marshes, and grasslands at the edge of the Wastes, hundreds of miles away, have
begun to sicken and die, supporting the claims of some scholars that the Burning
Cliffs are in fact responsible for the Wastes to begin with. This is of little
concern to most northerners, however; the lands are wide there and apparently
inexhaustible.
None of these more recent reports has been sufficient to spur the practical
northern peoples into any sort of action or investigation, and it was quite by
accident that anything more was discovered. In 523, one Storrich of the Hold of
Stonefist failed in an attempt to advance himself politically by less than
traditional methods. Poisoners are not highly regarded even in that grim
country, and so Storrich and his followers were obliged to flee. Since the
season was summer and the Ice Barbarians would not be likely to let his ship
pass unmolested, Storrich and his Stonefist pursuers turned westward.
Unfortunately for Storrich and his men, the pilot of the ship ran it aground
offshore the Wastes, and Storrich's company was obliged to take to the land, the
pursuit still hot on their heels. As a last desperate measure Storrich attempted
entry into the Burning Cliffs region, risking a stone path that he and his men
found leading into the smolder. Storrich's pursuers turned back at this point
well satisfied, and informed the Master of the Hold that they had driven
Storrich to his death, having waited some days for him to attempt a return and
having seen nothing. The report proved to be untrue.
Two years later, Storrich appeared in Dyvers, and being a rather loquacious
individual he soon disclosed his story--several stories, in fact, some of them
mutually contradictory, but it is possible to piece together a relatively
plausible scenario from his boasting. The general outline of the story was that
Storrich's company happened on a city of fire-loving creatures and there managed
to steal some valuable gold and jewelry. The subsequent conflict, and the flight
southward through the flames and fumes claimed all of Storrich's followers, as
only he was protected from the full effect of the Burning Cliffs, apparently by
magical effects of certain of his possessions. The identity of the creatures
which Storrich robbed is uncertain; his claims gradually grew more diverse. At
various times they were elementals, baatezu, tanar'ri, and harginn, and even
efreeti. Unfortunately these discrepancies were never resolved. Within a month
of his arrival, Storrich died of a choking fit at a banquet. There were no other
survivors to corroborate Storrich's story, but it is clear that he had somehow

acquired a great wealth of jacinths and gold. He spent liberally in his last
weeks of life and still left behind a considerable trove.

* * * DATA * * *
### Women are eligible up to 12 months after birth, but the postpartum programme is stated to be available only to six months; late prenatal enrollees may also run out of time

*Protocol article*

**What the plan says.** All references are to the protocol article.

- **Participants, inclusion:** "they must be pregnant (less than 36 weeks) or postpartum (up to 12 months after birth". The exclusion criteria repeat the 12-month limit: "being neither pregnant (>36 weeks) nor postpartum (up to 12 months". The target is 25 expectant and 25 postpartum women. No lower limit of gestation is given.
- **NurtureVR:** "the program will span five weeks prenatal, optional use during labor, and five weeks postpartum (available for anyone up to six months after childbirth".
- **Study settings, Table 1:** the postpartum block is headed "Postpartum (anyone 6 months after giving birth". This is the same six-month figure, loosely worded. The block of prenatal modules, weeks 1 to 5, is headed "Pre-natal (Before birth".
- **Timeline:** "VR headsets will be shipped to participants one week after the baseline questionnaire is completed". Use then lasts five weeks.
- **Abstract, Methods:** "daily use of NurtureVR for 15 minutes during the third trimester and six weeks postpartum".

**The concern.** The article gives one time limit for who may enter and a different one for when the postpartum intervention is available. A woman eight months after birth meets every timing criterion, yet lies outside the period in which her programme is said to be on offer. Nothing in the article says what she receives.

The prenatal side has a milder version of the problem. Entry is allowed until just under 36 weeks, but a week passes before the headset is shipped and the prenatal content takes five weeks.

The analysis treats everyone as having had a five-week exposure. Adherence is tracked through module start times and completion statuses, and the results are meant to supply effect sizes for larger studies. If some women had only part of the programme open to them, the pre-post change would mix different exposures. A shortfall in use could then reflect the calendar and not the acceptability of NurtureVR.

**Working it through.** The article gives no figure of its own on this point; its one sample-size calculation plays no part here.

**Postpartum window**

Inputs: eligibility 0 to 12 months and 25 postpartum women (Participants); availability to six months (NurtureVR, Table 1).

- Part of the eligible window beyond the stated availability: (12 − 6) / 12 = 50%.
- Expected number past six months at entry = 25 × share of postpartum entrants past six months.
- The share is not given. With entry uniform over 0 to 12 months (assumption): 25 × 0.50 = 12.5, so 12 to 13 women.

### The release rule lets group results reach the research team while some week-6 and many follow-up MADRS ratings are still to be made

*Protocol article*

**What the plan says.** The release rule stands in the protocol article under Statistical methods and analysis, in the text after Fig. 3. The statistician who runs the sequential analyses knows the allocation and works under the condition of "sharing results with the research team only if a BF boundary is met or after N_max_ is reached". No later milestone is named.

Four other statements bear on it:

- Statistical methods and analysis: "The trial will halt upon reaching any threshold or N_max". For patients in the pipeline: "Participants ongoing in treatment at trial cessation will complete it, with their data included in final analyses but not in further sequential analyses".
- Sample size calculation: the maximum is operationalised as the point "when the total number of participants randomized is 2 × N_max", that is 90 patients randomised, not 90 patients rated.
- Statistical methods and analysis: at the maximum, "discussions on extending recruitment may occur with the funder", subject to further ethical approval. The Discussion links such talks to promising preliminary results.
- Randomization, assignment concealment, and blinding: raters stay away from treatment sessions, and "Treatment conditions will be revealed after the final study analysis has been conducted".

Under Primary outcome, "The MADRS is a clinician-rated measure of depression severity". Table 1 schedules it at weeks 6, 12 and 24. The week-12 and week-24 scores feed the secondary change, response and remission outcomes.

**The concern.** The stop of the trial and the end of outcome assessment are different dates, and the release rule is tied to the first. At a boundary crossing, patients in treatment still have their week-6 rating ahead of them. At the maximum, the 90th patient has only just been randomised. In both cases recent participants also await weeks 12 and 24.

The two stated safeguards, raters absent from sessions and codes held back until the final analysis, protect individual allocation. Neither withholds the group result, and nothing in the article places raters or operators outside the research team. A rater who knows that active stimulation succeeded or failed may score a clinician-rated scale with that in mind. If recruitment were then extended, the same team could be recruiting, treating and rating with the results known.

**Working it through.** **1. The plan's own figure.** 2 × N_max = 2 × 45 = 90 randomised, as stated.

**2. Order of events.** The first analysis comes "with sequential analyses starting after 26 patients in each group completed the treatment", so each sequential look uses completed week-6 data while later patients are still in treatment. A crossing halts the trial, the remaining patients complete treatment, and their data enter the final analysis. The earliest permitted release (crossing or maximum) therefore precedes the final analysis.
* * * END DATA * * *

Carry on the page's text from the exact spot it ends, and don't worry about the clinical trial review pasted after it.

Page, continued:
Since Storrich's death, a number of individuals have attempted the Burning
Cliffs. Some have entered by the paths which are now occasionally evident
throughout the region, while others have attempted aerial surveillance or have
relied on magical protections against the heat and set out cross country. None
who penetrated deeply into the land of the Burning Cliffs have returned. A
number of reports indicate that Iuz and the Horned Society have taken an
interest, and have sent large companies northward. What the purpose of this may
be is unknown save to the rulers of Dorakaa and Molag. Some unknown persons have
erected an altar to Pyremius along the northern coast of the Burning Cliffs;
whether for purposes of propitiation or worship remains unknown. Members of that
cult have on occasion been linked to the region, but they fiercely deny it.
Notes to the Dungeon Master
Depending on the local intensity, the heat and fumes of the fires will inflict
1d3 points of heat damage and 1d4 points of poison-gas damage (save vs. poison
to avoid the latter) anything from once per day to once per round. These effects
are halved for someone standing on a pathway or otherwise outside of direct
contact with the burning rocks.
The residents of the area are all from the plane of fire; Iuz and the Horned
Society have been encouraging and recruiting evil fire creatures from among
these. A large town has grown up near the center of the conflagration, where
there is a gate to the plane of Fire. The wily Storrich's boasts are true to the
hilt; he passed through to the City of Brass itself, and made off with some
minor treasures. As a result residents are now alert for intruding "vermin."
Unless the connection to the plane of Fire is broken, the Burning Cliffs region
will continue to grow, much to the delight of the cult of Pyremius.
Csipros Erd--The Geysers of Death
In 510 CY the last of the Euroz and Jebli tribes were driven forth from the
Lortmil Mountains. One particularly large horde made the ill-advised attempt to
reach the Yatil Mountains by crossing the gap from the Lorridges. Unfortunately
for these creatures, they had been preceded by lesser bands, and the combined
cavalry of Bissel and Veluna stood ready to stem the tide. A large part of the
humanoid force was destroyed, but the remainder survived by dint of a ferocious
counterattack and entered the southern Yatils. There they were harassed by
halfling, human, and elven forces raised by the locals, who were not at all of a
mind to allow such prolific and ferocious creatures a foothold. The horde
finally turned southward in an attempt to reach the Barrier Peaks region by
passing through the Bramblewood Forest. Here they met their final and fatal
opponent, one Sandor the Headstrong, the young lord of Polvar province in
eastern Ket.
Unlike the other harriers of the goblin/orc horde, the lord of Polvar was not
particularly concerned that they would settle in his lands; clearly they did not